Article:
We moved to Greenville two years ago and was told this was an excellent school. With the exception of band, it has been an awful experience. I have two children (6th & 8th). They have no 8th grade Algrebra 1 program. One class is on their fifth teacher and the other class has the most lousy teacher we have ever had the misforture to meet. The Pitt County school board and Principal are aware of the parents concerns regarding his conduct but have done nothing about it. My daughter has been slammed against lockers by children probably 4-5 years older than her (still in middle school)because she happened to get in their way. My son has witnessed countless bloody fights on the playground. We're moving away from Greenville because of the public schools.
—Submitted by a parent


Posted October 7, 2004

As my child is brand new to this school and to NC I expected more from this school. Most of his 8th grade teachers seem disinterested in helping him become accustomed to the school. There is also a great lack of communication between the school and parents. Trying to find out any information regarding after school activities or any other information is next to impossible. I chose to move to this area based on what I found here on this website, but I am truly disappointed with the school.
—Submitted by a parent


Posted August 26, 2003

This is a wonderful school with excellent teachers and and awesome band director. I have a daughter in the 7th grade now and my oldest attended Aycock all three years from 6th-8th grade. Wish I could work at Aycock. The staff is the greatest.
—Submitted by a parent


Posted August 26, 2003

E.B. Aycock is committed to student excellence, good character, and the social development of the middle school student. No, it is not perfect, but the staff strives to make the middle school experience a positive one.


Posted June 15, 2003

This is an awful school my daughter had terrible experiences


Community ratings and reviews do not represent the views of GreatSchools nor does GreatSchools check their accuracy or verify the reviewers' identities. Use your discretion when evaluating these reviews.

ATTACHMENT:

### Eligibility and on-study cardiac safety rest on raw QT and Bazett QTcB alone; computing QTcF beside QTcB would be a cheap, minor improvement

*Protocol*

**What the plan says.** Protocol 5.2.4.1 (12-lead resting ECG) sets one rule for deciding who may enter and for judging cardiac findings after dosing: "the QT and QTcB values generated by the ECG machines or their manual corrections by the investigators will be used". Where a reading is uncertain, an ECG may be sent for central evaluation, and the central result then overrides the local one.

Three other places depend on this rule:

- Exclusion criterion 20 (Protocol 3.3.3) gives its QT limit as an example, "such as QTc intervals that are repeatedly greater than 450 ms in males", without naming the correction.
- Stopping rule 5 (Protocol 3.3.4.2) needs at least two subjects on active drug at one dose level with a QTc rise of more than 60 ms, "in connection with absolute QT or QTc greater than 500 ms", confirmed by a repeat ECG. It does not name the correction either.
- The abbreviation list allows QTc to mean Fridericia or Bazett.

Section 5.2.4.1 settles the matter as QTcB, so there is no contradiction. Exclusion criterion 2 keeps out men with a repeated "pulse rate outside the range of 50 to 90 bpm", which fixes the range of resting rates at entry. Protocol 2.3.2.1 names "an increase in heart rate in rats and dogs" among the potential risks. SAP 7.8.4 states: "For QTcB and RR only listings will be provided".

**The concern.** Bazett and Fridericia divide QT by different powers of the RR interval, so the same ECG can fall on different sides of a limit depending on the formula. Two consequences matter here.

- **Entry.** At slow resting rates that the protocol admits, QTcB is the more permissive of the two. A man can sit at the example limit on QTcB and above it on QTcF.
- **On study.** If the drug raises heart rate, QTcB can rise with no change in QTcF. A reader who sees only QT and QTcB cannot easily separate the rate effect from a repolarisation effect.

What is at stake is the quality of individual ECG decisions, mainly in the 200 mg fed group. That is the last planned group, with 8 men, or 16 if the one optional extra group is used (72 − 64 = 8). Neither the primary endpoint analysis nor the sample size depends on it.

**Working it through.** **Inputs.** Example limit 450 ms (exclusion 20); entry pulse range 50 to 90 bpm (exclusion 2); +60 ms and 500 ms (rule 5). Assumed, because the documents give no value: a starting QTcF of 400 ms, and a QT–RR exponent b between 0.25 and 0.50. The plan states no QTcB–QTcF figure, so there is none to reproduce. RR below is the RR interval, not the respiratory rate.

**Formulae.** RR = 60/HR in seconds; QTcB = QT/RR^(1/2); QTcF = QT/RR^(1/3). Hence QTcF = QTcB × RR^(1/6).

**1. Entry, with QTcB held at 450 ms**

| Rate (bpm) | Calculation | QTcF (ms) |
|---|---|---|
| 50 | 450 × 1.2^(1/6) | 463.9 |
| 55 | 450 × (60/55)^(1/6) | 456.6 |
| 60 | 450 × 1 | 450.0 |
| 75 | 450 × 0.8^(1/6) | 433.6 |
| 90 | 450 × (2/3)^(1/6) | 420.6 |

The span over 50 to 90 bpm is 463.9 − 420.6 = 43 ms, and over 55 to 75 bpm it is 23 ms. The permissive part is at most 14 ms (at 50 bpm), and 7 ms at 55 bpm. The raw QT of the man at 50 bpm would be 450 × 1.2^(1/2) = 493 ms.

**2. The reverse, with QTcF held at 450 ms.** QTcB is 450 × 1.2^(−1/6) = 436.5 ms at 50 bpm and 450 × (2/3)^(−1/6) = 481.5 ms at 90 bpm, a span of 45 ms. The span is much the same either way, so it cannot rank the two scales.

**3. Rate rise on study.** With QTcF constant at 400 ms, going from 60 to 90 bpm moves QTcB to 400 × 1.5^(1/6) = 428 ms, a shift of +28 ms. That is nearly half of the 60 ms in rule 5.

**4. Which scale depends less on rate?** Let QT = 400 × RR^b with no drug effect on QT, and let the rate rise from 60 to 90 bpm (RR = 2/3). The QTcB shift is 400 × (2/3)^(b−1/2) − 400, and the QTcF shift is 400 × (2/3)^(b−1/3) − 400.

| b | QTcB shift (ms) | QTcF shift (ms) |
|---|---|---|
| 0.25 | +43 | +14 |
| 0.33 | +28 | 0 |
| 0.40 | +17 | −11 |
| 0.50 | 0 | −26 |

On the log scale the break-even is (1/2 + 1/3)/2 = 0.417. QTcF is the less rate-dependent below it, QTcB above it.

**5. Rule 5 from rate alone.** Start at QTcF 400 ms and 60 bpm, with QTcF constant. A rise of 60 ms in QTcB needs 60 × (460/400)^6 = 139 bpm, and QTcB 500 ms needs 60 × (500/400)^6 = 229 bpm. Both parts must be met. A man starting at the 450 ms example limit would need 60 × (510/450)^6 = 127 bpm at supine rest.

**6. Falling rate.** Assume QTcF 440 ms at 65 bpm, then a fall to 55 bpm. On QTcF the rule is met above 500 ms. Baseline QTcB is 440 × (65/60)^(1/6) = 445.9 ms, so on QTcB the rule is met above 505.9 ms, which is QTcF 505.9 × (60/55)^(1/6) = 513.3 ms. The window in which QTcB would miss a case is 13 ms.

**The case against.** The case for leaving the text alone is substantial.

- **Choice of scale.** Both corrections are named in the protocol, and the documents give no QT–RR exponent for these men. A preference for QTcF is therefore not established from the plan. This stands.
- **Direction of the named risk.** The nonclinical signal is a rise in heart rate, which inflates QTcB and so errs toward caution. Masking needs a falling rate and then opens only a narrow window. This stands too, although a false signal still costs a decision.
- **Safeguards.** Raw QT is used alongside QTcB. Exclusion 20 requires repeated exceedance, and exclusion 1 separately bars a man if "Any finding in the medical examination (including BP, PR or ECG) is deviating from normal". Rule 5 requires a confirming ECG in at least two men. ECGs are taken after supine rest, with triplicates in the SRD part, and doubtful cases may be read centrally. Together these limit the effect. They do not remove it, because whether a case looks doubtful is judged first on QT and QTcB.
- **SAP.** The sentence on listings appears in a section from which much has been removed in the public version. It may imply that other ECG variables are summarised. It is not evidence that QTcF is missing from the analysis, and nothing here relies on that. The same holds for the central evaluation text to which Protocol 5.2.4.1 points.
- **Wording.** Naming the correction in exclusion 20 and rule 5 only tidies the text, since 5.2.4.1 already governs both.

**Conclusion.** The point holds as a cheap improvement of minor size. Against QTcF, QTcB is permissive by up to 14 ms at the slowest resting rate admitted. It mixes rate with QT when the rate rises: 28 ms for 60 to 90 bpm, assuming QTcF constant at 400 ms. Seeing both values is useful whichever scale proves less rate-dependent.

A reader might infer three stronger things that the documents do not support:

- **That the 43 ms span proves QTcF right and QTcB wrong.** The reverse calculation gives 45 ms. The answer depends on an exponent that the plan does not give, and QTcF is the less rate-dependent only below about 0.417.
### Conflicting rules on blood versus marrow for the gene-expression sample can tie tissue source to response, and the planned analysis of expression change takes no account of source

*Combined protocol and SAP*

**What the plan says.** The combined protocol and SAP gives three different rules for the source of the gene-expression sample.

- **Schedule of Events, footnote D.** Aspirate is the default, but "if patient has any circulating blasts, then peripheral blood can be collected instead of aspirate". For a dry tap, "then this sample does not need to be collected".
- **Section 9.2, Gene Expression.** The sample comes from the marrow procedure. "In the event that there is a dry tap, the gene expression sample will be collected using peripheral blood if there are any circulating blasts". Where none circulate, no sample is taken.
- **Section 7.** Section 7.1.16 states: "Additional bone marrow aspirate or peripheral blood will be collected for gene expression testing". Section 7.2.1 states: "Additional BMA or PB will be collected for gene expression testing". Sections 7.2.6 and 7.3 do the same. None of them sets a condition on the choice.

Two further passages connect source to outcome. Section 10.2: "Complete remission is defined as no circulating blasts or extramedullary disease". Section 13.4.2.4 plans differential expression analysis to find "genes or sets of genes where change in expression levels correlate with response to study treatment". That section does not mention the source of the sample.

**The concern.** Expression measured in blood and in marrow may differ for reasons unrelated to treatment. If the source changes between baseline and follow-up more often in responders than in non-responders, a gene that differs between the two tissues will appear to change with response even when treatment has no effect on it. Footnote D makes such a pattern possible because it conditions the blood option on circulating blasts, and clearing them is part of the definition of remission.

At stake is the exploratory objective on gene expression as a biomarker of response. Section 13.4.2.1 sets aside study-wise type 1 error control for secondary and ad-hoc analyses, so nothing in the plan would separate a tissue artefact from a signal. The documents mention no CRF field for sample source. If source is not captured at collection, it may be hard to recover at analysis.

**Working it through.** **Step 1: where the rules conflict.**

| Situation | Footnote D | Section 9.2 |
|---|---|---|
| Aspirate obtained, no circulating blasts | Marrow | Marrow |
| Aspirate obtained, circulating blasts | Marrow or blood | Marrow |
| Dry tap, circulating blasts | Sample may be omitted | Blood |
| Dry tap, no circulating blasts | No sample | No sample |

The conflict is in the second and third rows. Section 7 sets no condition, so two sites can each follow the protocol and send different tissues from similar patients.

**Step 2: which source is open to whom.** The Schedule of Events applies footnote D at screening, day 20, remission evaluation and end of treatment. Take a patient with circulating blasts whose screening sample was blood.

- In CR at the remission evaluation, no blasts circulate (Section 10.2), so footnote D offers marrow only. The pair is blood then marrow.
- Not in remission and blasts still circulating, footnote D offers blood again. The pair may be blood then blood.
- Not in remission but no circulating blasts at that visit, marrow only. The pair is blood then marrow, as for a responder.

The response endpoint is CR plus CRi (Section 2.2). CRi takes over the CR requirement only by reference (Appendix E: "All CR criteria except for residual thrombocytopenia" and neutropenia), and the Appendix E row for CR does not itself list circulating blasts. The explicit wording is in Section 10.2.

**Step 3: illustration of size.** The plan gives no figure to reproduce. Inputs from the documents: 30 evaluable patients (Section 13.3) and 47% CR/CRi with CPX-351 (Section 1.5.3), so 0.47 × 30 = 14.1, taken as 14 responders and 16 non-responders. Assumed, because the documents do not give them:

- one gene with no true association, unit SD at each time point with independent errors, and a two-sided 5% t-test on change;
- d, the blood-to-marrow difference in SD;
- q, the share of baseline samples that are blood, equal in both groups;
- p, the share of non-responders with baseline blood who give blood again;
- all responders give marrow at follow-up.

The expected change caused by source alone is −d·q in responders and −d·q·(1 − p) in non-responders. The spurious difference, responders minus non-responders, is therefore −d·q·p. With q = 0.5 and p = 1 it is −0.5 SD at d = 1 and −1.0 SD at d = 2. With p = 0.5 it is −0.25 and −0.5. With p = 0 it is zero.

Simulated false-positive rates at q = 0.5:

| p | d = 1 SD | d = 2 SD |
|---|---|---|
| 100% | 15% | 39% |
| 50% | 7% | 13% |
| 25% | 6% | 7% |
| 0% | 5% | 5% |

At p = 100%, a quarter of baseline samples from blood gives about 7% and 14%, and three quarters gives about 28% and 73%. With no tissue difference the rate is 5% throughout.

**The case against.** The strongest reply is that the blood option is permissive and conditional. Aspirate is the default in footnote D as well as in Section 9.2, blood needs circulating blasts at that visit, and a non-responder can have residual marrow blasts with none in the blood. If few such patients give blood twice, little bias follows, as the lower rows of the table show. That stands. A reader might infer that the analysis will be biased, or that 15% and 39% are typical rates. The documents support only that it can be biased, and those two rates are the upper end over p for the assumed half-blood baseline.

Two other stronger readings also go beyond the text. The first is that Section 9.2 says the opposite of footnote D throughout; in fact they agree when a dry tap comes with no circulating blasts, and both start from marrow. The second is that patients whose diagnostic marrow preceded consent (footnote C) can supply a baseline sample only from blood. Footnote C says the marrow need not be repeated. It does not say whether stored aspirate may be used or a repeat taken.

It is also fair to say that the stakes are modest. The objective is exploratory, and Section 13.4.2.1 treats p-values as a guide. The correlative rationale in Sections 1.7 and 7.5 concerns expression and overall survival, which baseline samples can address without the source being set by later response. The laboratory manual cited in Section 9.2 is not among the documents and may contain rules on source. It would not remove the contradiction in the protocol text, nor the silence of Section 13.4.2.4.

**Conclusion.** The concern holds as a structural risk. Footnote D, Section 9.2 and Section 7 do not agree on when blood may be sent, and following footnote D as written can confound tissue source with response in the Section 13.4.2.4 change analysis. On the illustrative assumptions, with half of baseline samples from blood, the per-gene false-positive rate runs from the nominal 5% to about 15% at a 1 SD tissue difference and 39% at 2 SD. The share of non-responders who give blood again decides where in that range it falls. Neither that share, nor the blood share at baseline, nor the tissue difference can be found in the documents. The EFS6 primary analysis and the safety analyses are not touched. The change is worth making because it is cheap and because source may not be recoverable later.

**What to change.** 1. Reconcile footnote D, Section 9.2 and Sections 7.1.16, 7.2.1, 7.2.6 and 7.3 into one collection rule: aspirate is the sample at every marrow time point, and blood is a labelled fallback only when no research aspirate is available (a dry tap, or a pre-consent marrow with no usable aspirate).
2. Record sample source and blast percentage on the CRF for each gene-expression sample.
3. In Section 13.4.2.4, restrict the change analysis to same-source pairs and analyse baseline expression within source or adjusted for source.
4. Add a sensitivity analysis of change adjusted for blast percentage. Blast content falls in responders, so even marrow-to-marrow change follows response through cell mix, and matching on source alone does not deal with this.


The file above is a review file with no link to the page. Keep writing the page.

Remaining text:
About these ratings

The Community Rating is the school’s average rating from its community members (e.g., parents, students, and school staff). The highest possible rating is five stars; the lowest is one star.

The test results by subgroup show how the designated group of students is performing in comparison to the general population.
Math

The state average for Math was 39% in 2013.

261 students were tested at this school in 2013.

2013

 
 
23%

2012

 
 
61%

2011

 
 
52%

2010

 
 
63%
Reading

The state average for Reading was 46% in 2013.

261 students were tested at this school in 2013.

2013

 
 
33%

2012

 
 
60%

2011

 
 
55%

2010

 
 
64%
Scale: % at or above proficient

About the tests


In 2012-2013 North Carolina used End-of-Grade (EOG) tests to assess students in grades 3 through 8 in reading and math, and grades 5 and 8 in science. The EOG is a standards-based test, which means it measures how well students are mastering specific skills defined for each grade by the state of North Carolina. Students must pass the grade 8 EOG test in order to graduate from high school. The goal is for all students to score at or above the proficient level on the tests.

Source: North Carolina Department of Public Instruction

Math

The state average for Math was 39% in 2013.

230 students were tested at this school in 2013.

2013

 
 
33%

2012

 
 
73%

2011

 
 
66%

2010

 
 
69%
Reading

The state average for Reading was 48% in 2013.

230 students were tested at this school in 2013.

2013

 
 
38%

2012

 
 
53%

2011

 
 
57%

2010

 
 
55%
Scale: % at or above proficient

About the tests


In 2012-2013 North Carolina used End-of-Grade (EOG) tests to assess students in grades 3 through 8 in reading and math, and grades 5 and 8 in science. The EOG is a standards-based test, which means it measures how well students are mastering specific skills defined for each grade by the state of North Carolina. Students must pass the grade 8 EOG test in order to graduate from high school. The goal is for all students to score at or above the proficient level on the tests.

Source: North Carolina Department of Public Instruction

Math

The state average for Math was 34% in 2013.

247 students were tested at this school in 2013.

2013

 
 
19%

2012

 
 
76%

2011

 
 
64%

2010

 
 
76%
Reading

The state average for Reading was 41% in 2013.

247 students were tested at this school in 2013.

2013

 
 
24%

2012

 
 
64%

2011

 
 
53%

2010

 
 
63%
Science

The state average for Science was 59% in 2013.

248 students were tested at this school in 2013.

2013

 
 
35%

2012

 
 
54%

2011

 
 
44%

2010

 
 
59%
Scale: % at or above proficient

About the tests


In 2012-2013 North Carolina used End-of-Grade (EOG) tests to assess students in grades 3 through 8 in reading and math, and grades 5 and 8 in science. The EOG is a standards-based test, which means it measures how well students are mastering specific skills defined for each grade by the state of North Carolina. Students must pass the grade 8 EOG test in order to graduate from high school. The goal is for all students to score at or above the proficient level on the tests.